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Malaria is a debilitating and
sometimes fatal disease caused by parasitic microorganisms of the
genus Plasmodium. Once
widespread from the tropics to as far north as Britain, wherever
standing water provided a suitable breeding ground for the
mosquitoes responsible for its transmission, malaria had been
partially brought under control in the United States and Europe
by the time of the Pacific War. However, it was still widespread
throughout the southern and southwest Pacific and southeast Asia,
where it was often the single greatest cause of military casualties.
Malaria could be treated with quinine, but 90% of the world's
supply of this vital commodity was grown on Java, which was lost to the Japanese in March 1942. This gave
added urgency to the search for new antimalarial drugs.
Quinine is an alkaloid obtained as an extract from
cinchona bark. It has an intensely bitter taste and is used to
flavor certain alcoholic
beverages. It also relieves muscle cramps. But by far its
most important use in 1941 was as an anti-malarial drug. A dose of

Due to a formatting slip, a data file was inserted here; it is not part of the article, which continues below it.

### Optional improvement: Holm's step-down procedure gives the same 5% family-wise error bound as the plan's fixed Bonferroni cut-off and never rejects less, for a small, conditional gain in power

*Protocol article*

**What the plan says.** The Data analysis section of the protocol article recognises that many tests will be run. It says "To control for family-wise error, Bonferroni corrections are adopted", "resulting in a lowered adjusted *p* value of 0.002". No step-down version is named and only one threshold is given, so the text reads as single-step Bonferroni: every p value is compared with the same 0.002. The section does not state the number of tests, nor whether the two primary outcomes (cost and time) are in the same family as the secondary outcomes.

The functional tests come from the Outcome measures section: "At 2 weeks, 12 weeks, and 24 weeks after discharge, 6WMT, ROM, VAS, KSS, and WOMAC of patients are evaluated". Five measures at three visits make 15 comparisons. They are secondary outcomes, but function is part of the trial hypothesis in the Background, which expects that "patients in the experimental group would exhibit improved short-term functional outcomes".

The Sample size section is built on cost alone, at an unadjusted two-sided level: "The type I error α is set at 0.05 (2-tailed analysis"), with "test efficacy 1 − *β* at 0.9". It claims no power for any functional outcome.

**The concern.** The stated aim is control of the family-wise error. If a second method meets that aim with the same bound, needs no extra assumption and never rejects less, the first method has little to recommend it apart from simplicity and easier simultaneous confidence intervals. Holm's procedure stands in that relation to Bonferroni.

10 grains (0.65 grams) a day was administered as a prophylactic to
prevent contracting the disease, while 30 grains (1.94 grams) per
day was the appropriate dose for treating active malaria.
Quinine destroys the malaria parasites in the bloodstream, most likely by interfering with the parasites' ability to convert toxic heme from digested hemoglobin to a harmless crystalline form (hemozoin). Heme then builds up in the parasite cells and poisons them. Quinine is an effective cure for falciparum malaria, the most common and serious form of the disease. It does not fully cure the milder relapsing strain of malaria (vivax malaria), because only the parasites in the bloodstream are poisoned and not the parasites that hibernate in the liver, but quinine is effective in suppressing the symptoms of vivax malaria.